My thanks to Silk for allowing me to share my family’s true story with you…
Stop a minute and consider all the ways you use milk each day. In your morning cereal? A splash in the coffee that kicks off the day? Maybe a cold glass with some cookies for an after school treat? Do you bake? Make pancakes on Sunday mornings? We use milk in everything even if we don’t realize it.
Nine years ago I found myself feeling exhausted. Like ‘maybe-I-have-Chronic-Fatigue-Syndrome’ exhausted. It made sense. I had two small kids who weren’t sleeping through the night, a consultant husband who was out of town four days a week and I probably wasn’t eating as well as I should have. I decided to consult my personal physician hoping a Vitamin B12 shot or iron supplements might take care of it. After some testing I learned I was gluten-intolerant as well as lactose-intolerant. The latter it turned out was related to the issue with gluten which is common; due to the physiological response in someone gluten-intolerant, lactose often cannot be digested either.
I had never heard of gluten. My husband and I visited a nutritionist who gently gave me lists and charts, and kindly explained this thing I’d never known existed was something I’d never be able to eat again. At the end she asked what I thought and I burst into tears. I was overwhelmed and felt I’d just been told about a new country in the world, given a passport and told I’d be living there the rest of my life. It was like being told to climb Mt. Everest with no oxygen. My husband took my hand and said sweetly, ‘I think the bigger challenge for you will be giving up dairy products’. And he was right. To compound matters we learned shortly afterwards both of our children were in the same boat.
It was easy to skip the carbs which were definitely gluten-perilous while I was getting my gluten-free, dairy-free sea legs on. My immediate attention was on the milk replacement. I had kids in the Cheerios phase of life; a day was not possible without a bowl in the morning, partially consumed and partially turned into art on the high chair tray. My pediatrician suggested soy milk. My nutritionist suggested soy milk. Somehow for me the idea of milk coming from a bean smacked against all my western roots, where we knew there was only one type of milk and it came from cows.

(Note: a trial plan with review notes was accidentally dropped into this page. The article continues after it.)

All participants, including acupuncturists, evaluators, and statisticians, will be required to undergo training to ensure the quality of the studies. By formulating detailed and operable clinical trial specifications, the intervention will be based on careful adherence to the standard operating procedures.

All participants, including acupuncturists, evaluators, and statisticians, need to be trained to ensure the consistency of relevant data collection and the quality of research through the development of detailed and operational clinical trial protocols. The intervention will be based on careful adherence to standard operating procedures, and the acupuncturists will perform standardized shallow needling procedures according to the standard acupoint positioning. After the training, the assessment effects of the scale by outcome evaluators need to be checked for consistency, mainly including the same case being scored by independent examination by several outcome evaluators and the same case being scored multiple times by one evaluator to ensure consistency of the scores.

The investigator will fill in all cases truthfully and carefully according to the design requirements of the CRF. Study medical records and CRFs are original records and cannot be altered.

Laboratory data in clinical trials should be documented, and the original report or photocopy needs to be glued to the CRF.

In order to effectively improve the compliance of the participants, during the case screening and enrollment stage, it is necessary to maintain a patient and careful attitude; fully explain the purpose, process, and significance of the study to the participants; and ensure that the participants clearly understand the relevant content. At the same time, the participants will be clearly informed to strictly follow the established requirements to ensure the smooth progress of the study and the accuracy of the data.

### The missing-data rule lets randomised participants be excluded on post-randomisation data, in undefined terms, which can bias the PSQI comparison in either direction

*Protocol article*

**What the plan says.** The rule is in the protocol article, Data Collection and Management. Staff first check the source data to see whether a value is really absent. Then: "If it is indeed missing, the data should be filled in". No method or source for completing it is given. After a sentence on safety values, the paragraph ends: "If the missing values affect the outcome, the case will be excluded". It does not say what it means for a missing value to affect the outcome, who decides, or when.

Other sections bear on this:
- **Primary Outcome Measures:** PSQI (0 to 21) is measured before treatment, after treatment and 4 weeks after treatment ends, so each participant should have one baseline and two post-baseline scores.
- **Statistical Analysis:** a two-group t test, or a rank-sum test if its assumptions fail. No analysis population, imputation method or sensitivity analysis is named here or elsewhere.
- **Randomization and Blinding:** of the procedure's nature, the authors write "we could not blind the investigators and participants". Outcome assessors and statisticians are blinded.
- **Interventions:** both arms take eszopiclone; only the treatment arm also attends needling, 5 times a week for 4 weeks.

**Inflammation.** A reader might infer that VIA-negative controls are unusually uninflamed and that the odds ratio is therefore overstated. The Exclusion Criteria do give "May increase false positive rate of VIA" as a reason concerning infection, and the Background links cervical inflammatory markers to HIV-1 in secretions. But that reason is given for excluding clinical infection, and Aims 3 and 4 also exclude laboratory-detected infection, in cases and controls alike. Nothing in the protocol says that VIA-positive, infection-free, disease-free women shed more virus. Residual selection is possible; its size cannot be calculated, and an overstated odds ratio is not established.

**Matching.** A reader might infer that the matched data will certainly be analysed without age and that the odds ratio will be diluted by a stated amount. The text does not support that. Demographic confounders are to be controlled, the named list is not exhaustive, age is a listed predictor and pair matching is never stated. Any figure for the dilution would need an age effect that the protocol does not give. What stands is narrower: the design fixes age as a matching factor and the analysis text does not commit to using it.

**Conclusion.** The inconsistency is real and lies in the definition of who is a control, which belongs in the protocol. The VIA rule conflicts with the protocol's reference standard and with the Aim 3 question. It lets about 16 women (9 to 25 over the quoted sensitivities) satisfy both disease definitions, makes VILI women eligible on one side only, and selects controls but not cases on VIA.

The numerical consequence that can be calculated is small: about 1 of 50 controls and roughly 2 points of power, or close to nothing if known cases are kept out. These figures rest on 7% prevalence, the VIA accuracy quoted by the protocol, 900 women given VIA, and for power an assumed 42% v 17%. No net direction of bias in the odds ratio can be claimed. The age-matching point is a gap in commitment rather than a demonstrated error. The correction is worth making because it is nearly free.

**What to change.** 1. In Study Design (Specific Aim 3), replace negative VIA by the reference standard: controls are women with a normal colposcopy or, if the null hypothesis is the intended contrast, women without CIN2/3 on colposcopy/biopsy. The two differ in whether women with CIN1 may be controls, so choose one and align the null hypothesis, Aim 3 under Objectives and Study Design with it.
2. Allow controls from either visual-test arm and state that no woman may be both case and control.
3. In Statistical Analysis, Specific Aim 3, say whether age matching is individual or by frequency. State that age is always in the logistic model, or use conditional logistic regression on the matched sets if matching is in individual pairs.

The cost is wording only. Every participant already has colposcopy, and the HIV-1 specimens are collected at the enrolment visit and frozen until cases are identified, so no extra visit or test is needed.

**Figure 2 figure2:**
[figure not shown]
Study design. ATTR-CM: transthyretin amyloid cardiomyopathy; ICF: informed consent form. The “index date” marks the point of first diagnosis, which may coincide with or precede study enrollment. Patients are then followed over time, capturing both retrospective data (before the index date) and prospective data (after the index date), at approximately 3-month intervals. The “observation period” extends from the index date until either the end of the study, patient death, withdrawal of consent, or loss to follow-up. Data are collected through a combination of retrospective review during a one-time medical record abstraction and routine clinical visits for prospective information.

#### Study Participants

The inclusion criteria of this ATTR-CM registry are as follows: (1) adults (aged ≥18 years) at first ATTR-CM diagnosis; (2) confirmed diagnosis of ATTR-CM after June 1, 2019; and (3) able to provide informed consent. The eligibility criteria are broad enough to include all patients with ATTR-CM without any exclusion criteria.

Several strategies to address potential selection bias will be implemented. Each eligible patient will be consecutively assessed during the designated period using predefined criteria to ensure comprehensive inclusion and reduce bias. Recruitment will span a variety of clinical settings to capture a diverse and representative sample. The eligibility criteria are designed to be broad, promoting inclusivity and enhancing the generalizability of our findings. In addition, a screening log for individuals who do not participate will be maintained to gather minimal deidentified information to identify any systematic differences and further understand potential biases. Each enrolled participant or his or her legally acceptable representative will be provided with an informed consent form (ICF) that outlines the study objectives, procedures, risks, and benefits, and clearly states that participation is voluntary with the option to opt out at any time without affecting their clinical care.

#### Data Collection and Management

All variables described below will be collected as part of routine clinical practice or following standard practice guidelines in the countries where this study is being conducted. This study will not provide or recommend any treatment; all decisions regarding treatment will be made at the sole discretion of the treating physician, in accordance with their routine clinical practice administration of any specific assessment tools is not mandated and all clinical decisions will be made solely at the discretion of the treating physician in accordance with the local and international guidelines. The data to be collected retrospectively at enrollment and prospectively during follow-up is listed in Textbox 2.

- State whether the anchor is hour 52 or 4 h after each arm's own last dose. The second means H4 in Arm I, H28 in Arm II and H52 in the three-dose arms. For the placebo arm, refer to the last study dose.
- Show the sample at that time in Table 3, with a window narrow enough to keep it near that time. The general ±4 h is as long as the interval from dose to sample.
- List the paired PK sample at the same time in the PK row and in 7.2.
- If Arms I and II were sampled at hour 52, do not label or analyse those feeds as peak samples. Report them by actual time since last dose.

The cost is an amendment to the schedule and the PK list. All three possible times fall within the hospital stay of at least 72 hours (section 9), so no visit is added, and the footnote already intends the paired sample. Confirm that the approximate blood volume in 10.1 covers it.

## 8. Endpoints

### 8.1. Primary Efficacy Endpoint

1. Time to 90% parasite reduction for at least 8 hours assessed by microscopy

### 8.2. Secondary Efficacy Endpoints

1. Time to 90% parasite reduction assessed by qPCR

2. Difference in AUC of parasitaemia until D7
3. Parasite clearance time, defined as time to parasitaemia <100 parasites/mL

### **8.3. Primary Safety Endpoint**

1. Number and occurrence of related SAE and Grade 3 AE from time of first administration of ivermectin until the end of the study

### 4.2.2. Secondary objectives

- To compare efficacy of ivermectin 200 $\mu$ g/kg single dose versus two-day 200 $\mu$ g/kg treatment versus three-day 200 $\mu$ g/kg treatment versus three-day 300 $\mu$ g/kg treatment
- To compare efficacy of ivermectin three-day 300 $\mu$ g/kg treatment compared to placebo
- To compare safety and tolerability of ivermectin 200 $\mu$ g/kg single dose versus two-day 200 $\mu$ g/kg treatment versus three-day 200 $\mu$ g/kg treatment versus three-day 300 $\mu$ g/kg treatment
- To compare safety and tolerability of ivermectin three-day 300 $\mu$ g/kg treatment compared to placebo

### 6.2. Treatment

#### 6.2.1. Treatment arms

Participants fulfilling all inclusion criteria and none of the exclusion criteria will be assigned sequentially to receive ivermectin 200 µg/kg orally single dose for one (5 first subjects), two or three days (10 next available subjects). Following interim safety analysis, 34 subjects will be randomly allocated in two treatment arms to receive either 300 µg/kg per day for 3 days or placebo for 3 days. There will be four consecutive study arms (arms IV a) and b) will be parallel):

I compromised and tried goat milk. Have you had goat cheese? Me too and I love it but imagine that familiar tang in your daily milk. That wasn’t going to work. I considered rice milk and hemp milk, but somehow could never summon the courage to try them. As I was madly researching and avoiding the soy milk each time I went to the grocery store, my kids were becoming more demanding of a milk substitute.
Finally I surrendered. I still had an indescribable mental block but all avenues pointed to soy as our best option. I brought home Silk Unsweetened Soymilk which was what our Pediatrician recommended, and we’ve never looked back. There is a carton in our refrigerator at all times and an extra in an auxiliary refrigerator as well. It now is the partner to our gluten-free cereal, the big cold glass when feeling parched. Probably the biggest testament to Silk is that about a year after becoming gluten-free we learned we were able to eat dairy products again (as will often happen once gluten is removed from the diet when there is a dairy intolerance too). My daughter who loved yogurt began to eat that every day. Ice cream was back on the dessert rotation. Cheese and turkey sandwiches were in lunchboxes too. However we’ve never gone back to drinking ‘cow milk’ as it’s known in our house. Nine years later and my kids only will have Silk Unsweetened Soymilk in their cereal, to drink and when they experiment with cooking. That says it all to me.
Silk Soymilk was crucial for us as a solution to ensure proper nutrition during a very challenging dietary change for our family. It has now emerged as a chosen favorite. Silk not only allowed us to bloom, but to flourish.
Some other cool things about Silk Soymilk: For those preferring a vegetable based diet soymilk is perfect. Soy is a complete protein, low in saturated fat and is cholesterol-free. Silk Soymilk is certified organic, and a great non-dairy source of Calcium. Silk Unsweetened Soymilk has no added sugar. Switching to Silk Soymilk alleviated concerns for me regarding antibiotics and hormones given to cows, and the possible response in children when drinking the cow’s milk. Also for anyone having watched the movie Food Inc., the question of GMO’s in soybeans pops to mind. Silk products are GMO-free as well as they are a leading supporter of the non-GMO project.
Silk offers Almondmilk and Coconutmilk in addition to the Soymilk options enjoyed by my family. I’ve used all their products in my recipe development on Boulder Locavore as well as at home. You can give them a try too!
This is a sponsored conversation written by me on behalf of Silk. The opinions and text are all mine.